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Carteret County news-times. (Beaufort and Morehead City, N.C.) 1948-current, June 04, 1948, SECOND SECTION, Image 7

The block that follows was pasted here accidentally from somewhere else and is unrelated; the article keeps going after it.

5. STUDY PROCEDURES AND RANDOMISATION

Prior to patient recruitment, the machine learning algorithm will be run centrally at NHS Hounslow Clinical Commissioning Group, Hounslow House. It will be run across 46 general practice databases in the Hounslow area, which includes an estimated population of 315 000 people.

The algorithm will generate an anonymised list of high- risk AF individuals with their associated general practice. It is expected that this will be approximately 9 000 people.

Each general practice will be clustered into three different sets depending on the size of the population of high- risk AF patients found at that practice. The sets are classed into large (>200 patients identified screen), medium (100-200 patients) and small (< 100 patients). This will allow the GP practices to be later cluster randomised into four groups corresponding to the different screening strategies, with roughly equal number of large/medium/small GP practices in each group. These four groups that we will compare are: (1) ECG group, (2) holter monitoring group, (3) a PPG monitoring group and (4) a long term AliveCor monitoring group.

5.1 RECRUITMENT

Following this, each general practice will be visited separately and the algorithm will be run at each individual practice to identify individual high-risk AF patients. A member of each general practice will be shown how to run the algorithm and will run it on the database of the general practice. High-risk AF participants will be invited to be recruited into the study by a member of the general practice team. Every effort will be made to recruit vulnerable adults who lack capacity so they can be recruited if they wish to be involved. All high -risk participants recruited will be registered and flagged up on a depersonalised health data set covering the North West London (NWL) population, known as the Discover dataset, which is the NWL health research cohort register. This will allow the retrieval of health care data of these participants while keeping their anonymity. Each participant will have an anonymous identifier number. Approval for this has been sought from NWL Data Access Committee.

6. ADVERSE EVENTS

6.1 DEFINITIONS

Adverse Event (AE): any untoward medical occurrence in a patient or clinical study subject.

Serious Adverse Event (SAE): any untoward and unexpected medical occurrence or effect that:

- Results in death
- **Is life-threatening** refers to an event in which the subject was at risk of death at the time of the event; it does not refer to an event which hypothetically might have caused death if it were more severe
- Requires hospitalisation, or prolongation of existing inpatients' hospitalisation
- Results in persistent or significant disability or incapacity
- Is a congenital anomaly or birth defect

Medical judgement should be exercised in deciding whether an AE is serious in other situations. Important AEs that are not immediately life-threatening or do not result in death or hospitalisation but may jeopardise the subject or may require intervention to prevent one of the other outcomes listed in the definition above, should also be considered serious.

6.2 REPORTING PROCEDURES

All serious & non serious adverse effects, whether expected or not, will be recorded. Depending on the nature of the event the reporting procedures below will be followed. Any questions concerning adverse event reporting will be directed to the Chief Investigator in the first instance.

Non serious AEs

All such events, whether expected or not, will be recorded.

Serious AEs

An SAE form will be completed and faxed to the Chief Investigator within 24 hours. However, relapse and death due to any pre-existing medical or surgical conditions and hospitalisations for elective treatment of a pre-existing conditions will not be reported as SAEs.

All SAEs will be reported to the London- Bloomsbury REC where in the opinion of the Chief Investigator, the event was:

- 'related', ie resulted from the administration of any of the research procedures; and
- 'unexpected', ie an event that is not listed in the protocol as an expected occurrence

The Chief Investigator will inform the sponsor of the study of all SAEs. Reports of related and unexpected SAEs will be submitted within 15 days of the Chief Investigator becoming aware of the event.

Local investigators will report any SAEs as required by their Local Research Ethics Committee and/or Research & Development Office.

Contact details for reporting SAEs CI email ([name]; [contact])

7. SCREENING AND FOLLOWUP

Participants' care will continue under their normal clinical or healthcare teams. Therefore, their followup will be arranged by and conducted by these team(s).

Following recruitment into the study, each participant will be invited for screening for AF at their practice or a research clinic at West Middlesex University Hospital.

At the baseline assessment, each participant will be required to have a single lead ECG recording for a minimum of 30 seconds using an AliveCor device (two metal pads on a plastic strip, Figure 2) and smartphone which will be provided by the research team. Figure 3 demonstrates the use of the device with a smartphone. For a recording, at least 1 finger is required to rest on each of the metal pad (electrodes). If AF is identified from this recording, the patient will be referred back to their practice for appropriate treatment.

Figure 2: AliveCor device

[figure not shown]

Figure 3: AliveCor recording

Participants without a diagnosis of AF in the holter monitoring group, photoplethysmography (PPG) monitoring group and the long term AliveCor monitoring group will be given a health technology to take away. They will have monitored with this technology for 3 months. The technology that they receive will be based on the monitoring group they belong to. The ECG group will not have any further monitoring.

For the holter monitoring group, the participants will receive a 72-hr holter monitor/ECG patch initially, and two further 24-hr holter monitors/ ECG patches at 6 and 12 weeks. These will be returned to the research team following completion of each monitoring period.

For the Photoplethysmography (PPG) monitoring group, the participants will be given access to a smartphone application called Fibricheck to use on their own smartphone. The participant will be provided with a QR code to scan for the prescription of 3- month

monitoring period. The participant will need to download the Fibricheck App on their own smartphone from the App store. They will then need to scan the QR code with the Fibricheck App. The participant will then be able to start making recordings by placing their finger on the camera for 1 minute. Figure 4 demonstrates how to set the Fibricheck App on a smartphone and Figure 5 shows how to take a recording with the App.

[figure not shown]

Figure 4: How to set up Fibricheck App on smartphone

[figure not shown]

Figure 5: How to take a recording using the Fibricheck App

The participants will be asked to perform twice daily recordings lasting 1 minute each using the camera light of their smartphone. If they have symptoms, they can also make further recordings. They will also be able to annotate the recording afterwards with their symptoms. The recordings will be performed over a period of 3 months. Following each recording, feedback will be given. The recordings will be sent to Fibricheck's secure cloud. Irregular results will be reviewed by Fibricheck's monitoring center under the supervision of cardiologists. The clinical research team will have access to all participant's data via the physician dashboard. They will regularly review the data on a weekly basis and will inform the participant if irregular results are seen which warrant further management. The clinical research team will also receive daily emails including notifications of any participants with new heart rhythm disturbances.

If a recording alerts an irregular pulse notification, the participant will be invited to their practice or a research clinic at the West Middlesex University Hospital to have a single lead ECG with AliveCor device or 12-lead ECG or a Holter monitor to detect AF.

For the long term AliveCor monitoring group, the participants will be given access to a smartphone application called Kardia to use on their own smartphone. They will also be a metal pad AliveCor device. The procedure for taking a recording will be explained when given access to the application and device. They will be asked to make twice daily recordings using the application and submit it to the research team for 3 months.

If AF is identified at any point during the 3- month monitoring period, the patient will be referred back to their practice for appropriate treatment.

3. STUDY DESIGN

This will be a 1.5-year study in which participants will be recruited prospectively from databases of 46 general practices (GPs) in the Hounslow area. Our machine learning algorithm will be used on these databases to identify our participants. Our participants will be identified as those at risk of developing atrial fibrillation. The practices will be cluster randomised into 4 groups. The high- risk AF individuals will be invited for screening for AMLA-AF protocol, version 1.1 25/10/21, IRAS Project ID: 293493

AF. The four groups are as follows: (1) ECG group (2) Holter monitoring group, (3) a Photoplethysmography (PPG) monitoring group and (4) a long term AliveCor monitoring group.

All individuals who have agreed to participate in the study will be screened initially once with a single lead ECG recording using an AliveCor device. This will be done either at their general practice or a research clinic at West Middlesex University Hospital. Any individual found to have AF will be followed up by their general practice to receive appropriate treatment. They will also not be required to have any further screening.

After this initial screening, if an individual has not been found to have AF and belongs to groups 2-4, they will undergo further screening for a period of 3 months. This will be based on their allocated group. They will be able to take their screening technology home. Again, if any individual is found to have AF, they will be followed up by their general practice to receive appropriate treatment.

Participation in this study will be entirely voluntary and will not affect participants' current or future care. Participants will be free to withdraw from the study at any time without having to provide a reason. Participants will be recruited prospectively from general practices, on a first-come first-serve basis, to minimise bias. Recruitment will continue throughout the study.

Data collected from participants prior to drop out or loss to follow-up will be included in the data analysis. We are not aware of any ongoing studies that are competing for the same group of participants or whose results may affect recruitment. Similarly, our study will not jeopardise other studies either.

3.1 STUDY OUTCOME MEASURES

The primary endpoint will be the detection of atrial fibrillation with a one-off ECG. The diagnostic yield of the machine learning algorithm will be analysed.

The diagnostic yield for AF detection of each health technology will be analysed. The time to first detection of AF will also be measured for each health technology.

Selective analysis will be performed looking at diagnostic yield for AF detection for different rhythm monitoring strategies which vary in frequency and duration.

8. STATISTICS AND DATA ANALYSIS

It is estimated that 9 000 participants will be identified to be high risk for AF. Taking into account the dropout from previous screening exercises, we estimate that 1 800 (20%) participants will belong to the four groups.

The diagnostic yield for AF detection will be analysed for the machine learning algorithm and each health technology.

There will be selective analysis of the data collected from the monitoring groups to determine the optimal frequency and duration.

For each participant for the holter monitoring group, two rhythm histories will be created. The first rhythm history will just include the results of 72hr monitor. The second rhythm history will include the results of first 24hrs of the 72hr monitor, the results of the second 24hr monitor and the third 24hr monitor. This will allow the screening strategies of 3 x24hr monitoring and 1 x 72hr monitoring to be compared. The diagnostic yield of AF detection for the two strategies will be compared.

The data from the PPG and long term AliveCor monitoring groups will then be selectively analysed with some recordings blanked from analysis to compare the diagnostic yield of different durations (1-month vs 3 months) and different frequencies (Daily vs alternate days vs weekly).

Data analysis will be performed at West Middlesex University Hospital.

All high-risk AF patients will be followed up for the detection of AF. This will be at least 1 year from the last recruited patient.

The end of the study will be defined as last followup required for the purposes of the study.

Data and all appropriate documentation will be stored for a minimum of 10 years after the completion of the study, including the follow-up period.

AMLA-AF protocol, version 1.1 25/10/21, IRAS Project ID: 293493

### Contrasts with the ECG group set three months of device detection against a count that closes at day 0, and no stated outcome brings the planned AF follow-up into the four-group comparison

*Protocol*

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CARTE RET COUNTY ME SECOND SECTION PAGES 1 TO 4 A Merger of THE EEAUF03T KEWS (Established 1912) and THE TWIN CITY TIMES (Established 1936) 38th YEAR NO. 6. BEAUFORT AND HOREHEAD CITY, NORTH CAROLINA, FRIDAY, JUNE 4, 1948 PUBLISHED TUESDAYS AND FRIDAYS 10c Civil Service Positions Open at Cherry Point Civil service examinations for the positions of assembler, check er, extractorman, ironcr hand, laundryman, laundry worker, mangle hand, press operator, seam stress, tumblerman, marker and sorter, and washman in the federal government are now open at the U. S. Marine Corps Air station, Cherry Point, it was stated today by William E. Ward, recorder of the hoard of U. S. civil service examiners at the U. S. Marine Corps Air station. Cherry Point. No written test is required in this examination. Applicants will be rated on the basis of their train ini; and experience as described in their applications. Complete information and appli cation blanks may be obtained at Beaufort and Morehcad City post offices or from the recorder, board of U. S. Civil service examiners, at the U. S. Marine Corps Air station, Cherry Point. Americans are usine about 582 gallons of oil products a year per capita on the average. POULTRY RAISERS ' If Coccidiosis Strikes, Call or Wire Us For f SULFAGUANIDINE FARMER'S i Supply Home j 8. FtSf. Phone VIKti I NEW BERN, N. C. 'Dream Car' Silhouette OUR "WINDOWS ,THEMBVrBOBn. OMMBWOT Your Ford Dwlw hitrIM jrat to Hitin to tin fnd Alia Show, Sunday mmw-NBC artwork. IMm to tin Fori Thwtor, Sarxlty ArttmMm-NK attwork. Sm yon mo for tit ttKiflt Excited Vztier -I : ' Fishermen Take to the Air 1 ""i Thoto by Aycock Rrowa J. W. Best, right, retired mail carrier of Winston-Salem, N. C, took to the air with Troy New some, left, to get to the sea for a bit of surf-casting. The result was the 25-pound channel bass Mr. Best is holding and the 18 pound channel bass re clining at Pilot Newsome's should er on the plane's struts. These beauties were exploring the shores of Ocracoke when they Baptist Slate Convention To Operate Two Assemblies, Fruitland, Seaside RALEIGH The Baptist State convention will operate two as semblies for the full summer sea son in 1948. The Fruitland Bap tist assembly will be in the second year of operation, opening Mon day. The Seaside Assembly opened for the first time Monday, May 31. Fruitland Baptist assembly oc cupies the grounds of the old Fruitland institute. The old build ings have been completely remo deled" and enlarged and six addi tional buildings have been erected. Space is available for a total at tendance of 400 people per week. The assembly is located high on a plateau in the village of Fruitland, one mile west of U. S. Highway 64 between Hendersonville and Bat Cave. Seaside Baptist assembly is lo cated 20 miles east of Wilmington, just beyond Carolina Beach. The entrance is from U. S. Highway 421 near the entrance to historic Fort Fisher. The Seaside assem bly occupies (he grounds formerly used as a United States Army hos pital. The old buildings have been renovated and new ones construct ed. The assembly will be able to care for an attendance of 1,000 per week. Each of the assemblies will pro vide programs for each of the weeks during the summer. M. A. Huggins, general secretary of the convention, pointed out today that it is the hope of the convention to provide facilities for leadership training and for spiritual growth in the membership of the Baptist churches along with the opportu nities .for wholesome vacations both in the mountains and on the beach. The assemblies will provide va ried programs directed to meet the needs of leadership training in all departments of church activities. Faculties have been arranged to provide the conferences with the finest leaders in the country. The Fruitland Assembly will open June 7 with the North Caro lina Training Union conference, di rected by Harvey Gih'on, training union secretary of the Baptist State convention. The following week will be designated "Brother hood Week" and is designed to ap peal to the laymen of the churches. Horace Easom, brotherhood secre tary for the Baptist State conven tion, will be in charge of activities. The next two weeks will be given to programs designed for junior and intermediate royal ambassa dors respectively. Seaside assembly began the sum mer season Hay 31 with the North Carolina Sunday School conference and the North Carolina Baptist Student Union retreat meeting at the same time. The annual Pastor'a Conference for the eastern half of the state will be held at Seaside during the coming week. This will be follow ed by the VBible Teaching Week" and a "Visual Aids Workshop" meeting jointly June 14 to 20. The Bible teaching week will be direct ed by Dr. Sankey L. Blanton; and the visual aids workshop by Fon H. Scofield, both of Wake Forest. Programs for the last two weeks of June at Seaside are designated as the "North Carolina Missionary Society Camp" and the "Brother hood Conference." . The Rev. R. K. Redwine, former- got hooked. Mr. Ncwsome, affiliated with Herman Reid at Ocean View air ways. Beaufort, soon aftpr his irin to Ocracoke with Mr. Best, left here to take a position as co pilot with Capital Airlines, Washington, D. C. Since he has been with the air line he has been on flights to Detroit and Chicago. His family is living in Morehead City. NORTH RIVER Rev. T. R. Jenkins will fill his appointment here Sunday. Every one invited to attend. Mrs. G. D. Merrill and daughter, Miss Fay Merrill, of Wiregrass, spent Sunday here visiting the H. W. Merrill's. Mr. and Mrs. Byrd Small, of Core Creek spent Sunday here vi siting Mrs. Sid Merrill. Mr. Hugh Pake, of Bettie, spent a while here Sunday visiting Mr. and Mrs. N. W. Arthur. Mr. and Mrs. William Fulcher left Sunday for Washington, D. C, returned home Monday. Mrs. Johnny Sokolasky left Mon day for New York, after visiting her parents, Mr. and Mrs. Jesse Wade. Mr. and Mrs. Ray West, daughter, Mrs. R. P. Gooding, Tommie and George all left Sat urday for Richmond, Va., to spend a while with Mr. Gooding's brother who is sick. . Mrs. Paul Beachem returned home Friday from Oriental after spending a few days with daugh ters, Mrs. Graden Barker and Mrs. Tom Gilgo. Mr. and Mrs. Lloyd Story and children left Friday for Pennsyl vania to visit the Story's. Mr. and Mrs. Willard Garner and son, of Cherry Point, spent a few days here this week with pa rents, Mr. and Mrs. J. S. Fulcher. Miss Blanch Gilgo, of Oriental, spent Sunday and Monday visiting grandparents, Mr. and Mrs. Paul Beachem. Mr. and Mrs. M. .C. Mitchell spent a few days in Manteo visit ing Mr. Mitchell's parents. Miss Ruth Fulcher, of Johnson City, Tenn., are visiting her pa rents, Mr. and Mrs. J. S. Fulcher. Mr. and Mrs. Otis Lee Warren and children spent Sunday at Er nel, visiting Mrs. Warren's parents, the Tabers. Dr. and Mrs. H. W. Pate and daughter, of Goldsboro, spent weekend here visiting Mrs. Pate's parents, Mr. and Mrs. Sol Willis. Mrs. O. D- Warren spent Sunday with her mother, Mrs. Laura Hill. German Girls Help Clear Away Rubble in Poland GORZOW, Poland (AP) Young German girls have to work for their daily bread in this former German town of Landsberg. Poles have crews of them at work in the heart of the town, clearing away the debris of war-destroyed build ings. Most of the girls appear to be between 16 and 18 years of age. Poles pay them 4 12 cents per day in addition to their food and lodging. About 1,500 Germans re main in Gorzow. Seven hundred of these are women. All are await ing repatriation to Germany and probably will be sent to the Rur sian zone of occupation. ly pastor of the Mount Airy Bap tist church is director of Seaside assembly. Rev. B. G. Henry, for merly pastor of the Tryon Baptist church, is director of the Fruitland Baptist assembly. Both assemblies are owned and operated by the Baptist State Convention of North Carolina. VA Executives Explains New GI On-Farm Training The new law increasing subsis tence allowances for veterans tak ing institutional on-farm training under the G.I. Bill will benefit only veterans training on their own farms in most cases, J. D. DeRa mus, manager of the Veterans Ad ministration's Winston-Salem Re gional office, declared today. A trainee must take a minimutn of 300 hours of related instruction a year to qualify for the raise, Mr DeRamus explained. This is re quired of veterans training on their own farms but the minimum for employee-trainees is 250 fionrs. he asserted. Thus employee train ees do not qualify for the increase unless they are taking at lca.t 50 hours a year more instruction than required On-farm trainees without depen dents will be raised from $65 to $67.50 a month if they are eligible for the increase provided by Public Law 512. These with one depen dent will be boosted from $!)() to $93.75, while those with more than one dependent will be hiked to $97.50. Prior to April 1, subsistence al lowances were fixed at $65 a month for veterans without depen dents regardless of whether they were attending school or training on the job. For those with depen dents, the rate was $90. Effective April 1, allowances were boosted as follows for those attending school full time: veterans without dependents. $75; with one depen dent, $105; with two or more de pendents, $120. Rates remained the same for on-the-job trainees. The higher rate applies where a trainee is taking as much as 300 hours of related instruction a year, but he is entitled to onlv one fourth of his subsistence allowance at these figures since his instruc tion consumes only a quarter of his time. He is paid at the on the job rate for the other three-quarters of his time when he is actually working. This explains why he gets only a quarter as much in crease as a veteran attending school full time. No subsistence is granted a vet eran going to school less than a fourth of the regular time. For that reason, ex-servicemen taking less than 300 hours of related in struction receive no pait of their substistence allowance at the in creased rate. Their allowanc- re mains the same as if they were on-job trainees. Russians Return Prisoners Of War lo German Territory KUTNO, Poland (AP) Soviet Russia is sending thousands of pi i soners of war back to Germany. Railway freight cars, loaded with German soldiers in dirty, tattered green uniforms, are almost daily being transported through this railroad center, halfway between Warsw and. Poznap. . Railway employes estimated as many as 2,000 prisoners comprise each transport. The Germans are being taken to the Soviet zone in Germany. You'll serve the best food your family bat ever eaten ... and you 11 cut your ; "kitchen time" in half with this beautiful new Norga electric rangel Km Nf Ibclrh lauft Is rarfact Hilawatt raV AKianHi ConMl 9 Sejvejfl OJGfclwej Spojejetf stanM Ovtn Hsat ajfAu afeatalat Wirmlna an Uttaall Taltarar Heat M W B 9 Mint! MttMf effMh I MODELS NOW AVAILABLE $183.50 - $249.50- $233.50 EAST. TERMS CITY APPLIANCE COMPANY ROY HAMILTON C. Z. CHAPPELL Front Street Wins Award ayjpaniumi m jui.ii m i " l . A Earl W. Hcssec, son of Mr. and Mrs. E. A. Hcssec of 3105 Arendell st., Morehcad City, was one of 23 leading students of North Carolina State college ho nored, in formal rerrmonies dur ing the institution's annual ob servance of scholarship day on May 12. Mi. llessee, a junior, was presented the American In stitute of Chemical Engineers award. Ladies' Night Planned Beaufort Junior of Commerce Ladies' Niuht will be held Wed nesday, June 23, the same night that installation of new officers will be undertaken. Both will bo at Core Creek. A hamburger fry is being planned for the occasion. HERE'S tOO MARINE POWER fin yackUmen! . . . JjO Hoatmm!. . . Skipper, you're looking at the world-famous Universal Super Four! The smoothest. hardest-working $0 horsepower you have ever seen tucked away in a boat It's every inch 100X marine motor designed and built for service afloat, not tQHVtfled for it The Universal Super Four can give you more in last ing, fuel-thrifty service than you would believe possible. Perfect power for runabouts, cruisers, auxiliaries and fishing boats. Available with built-in reduction gear. See fhe Super Four Soon I 'Universal BARBOUR'S Marine Supply COMPANY BEAUFORT A GOOD COOK COOKS BETTER WITH AN AUTOMATIC jORGE ELECTRIC RANG! See AMAZING RANGE B ItS- , Beaufort I Mar N. C. Milk Demand Requires Imports for milk in North Carolina during 1947 "made it necessary to im port 63,880,651 pounds, much of which could have been produced on Tar Heel farms if everyone fully appreciated the physical and economic value of milk," Ralph II. Scott, "June Dairy Month" State Chairman of Burlington and Raleigh, declared today. "Figures from the State Agri culture Department," Scott said, "reveal that North Carolina cows produced 1,592.000,000 pounds of milk lost year. At a quick glance that looks like a lot of milk, but. to satisfy the demand throughout the state, we still had to import from other stales almost 64 mil lion pounds of milk." "June is Dairy Month" is a slo Kan that reminds us all of the need for production and consump tion of more milk, Scott said. There is no better body builder than milk -and milk products- hi FLY io Winston-Salem 2 14 IIRS. $14.70 DAILY SERVICE TO Cincinnati 5 IIRS. 35 20 Goldsboro 49 MIN. 6.35 Lexington 4 12 IIRS. 34.45 (Fares subject to Federal Transportation Tax) Phone 5491, Beaufort Airport ' or your Travel Agent fMuMfr ' , T ,'f,,' i J. SaMwouS' '.at p.aU. -1 V . A ---COMPLETE--- Automobile Service Wrecker Service - Motor Rebuilding Wheel and Frame Alignment Body and Fender Repair Glass Replacement - Painting LOFTIN MOTOR' CO and the financial benefit derived by a state well-populated by dairy farms contributes much to the wel fare of all the people, he added. "This year," Scott said, "North Carolina milk interests, civic or ganizations and educational lead ers arc going "all-out" to promote greater production and consump tion of milk. Producers and pro cessors alike, in cooperation with the Dairy Council, arc working hand-in-hand to make sure every resident of the state is made aware of the importance of increased use of milk, ice cream, butter an'd cheese and that farmers arc im pressed with the need for increas ing milk production." Scott pointed out that the "June is Dairy Month" campaign will be given an official send-off tomorrow morninR with a 'dairy breakfast' at Stale College in Raleigh for about 100 leaders of the milk in dustry, agriculture, civic groups and (he college. Similar break- TV UQbb BEAUFORT Cabinets Made To BROAD ST. LOWE BROTHERS PAINTS & VARNISHES (Quality Unsurpassed Since 1870) FREE Color Manuels pra pared by the experts. Over 100 answers to Painting Problems. Color schemes for every room plus time-saving hints for the busy housewife. Get Your Copies Today If you have a special deco rating problem (inside or out side) Lowe Bros, will give you personal advice. Come in and find out how you may obtain this personalized service FREE. - . EEAUFC3T, H. C. , " ----- . ."'- Delayed Enemy Action -Causes Fishermen Trouble RAMSGATE, England (AP) Delayed enemy action is costitig Ramsgate trawlermen a big 'slice of the profits from the big cafcBea they are landing this year. Re cent trawl damaging catches In clude a 250 pound bomb head, a phosphorous bomb, smoke canis ters and aircraft wreckage. "The waters in which my trail ers fish regularly are always pro viding unpleasant surprises' for trawlermen," complains one fljfct owner. 'A lost trawl moans a. $200 outlay." fasts, he added, will be held throughout North Carolina this week and during the month demon strations and talks on the vital need for added consumption and production of milk will be present ed before various community or ganizations. ; PAUL r-crafi t a,-" Order Sign Painting ' ; P. O. BOX H t Now Is The Season For '. TAILOR-MADE . ; , LAWN FURNITURE ! Flower Trellises - Boxes, Borderline Fence Picket ,' ' Wooden Awnings ' ; Window Screens We make these and slntllay Items either from our own de sign or your'i. ' Theatre Seats and Projection i Equipment for Sale. The seats are ideal for office and waiting rooms. ' i i A i V -I 3 I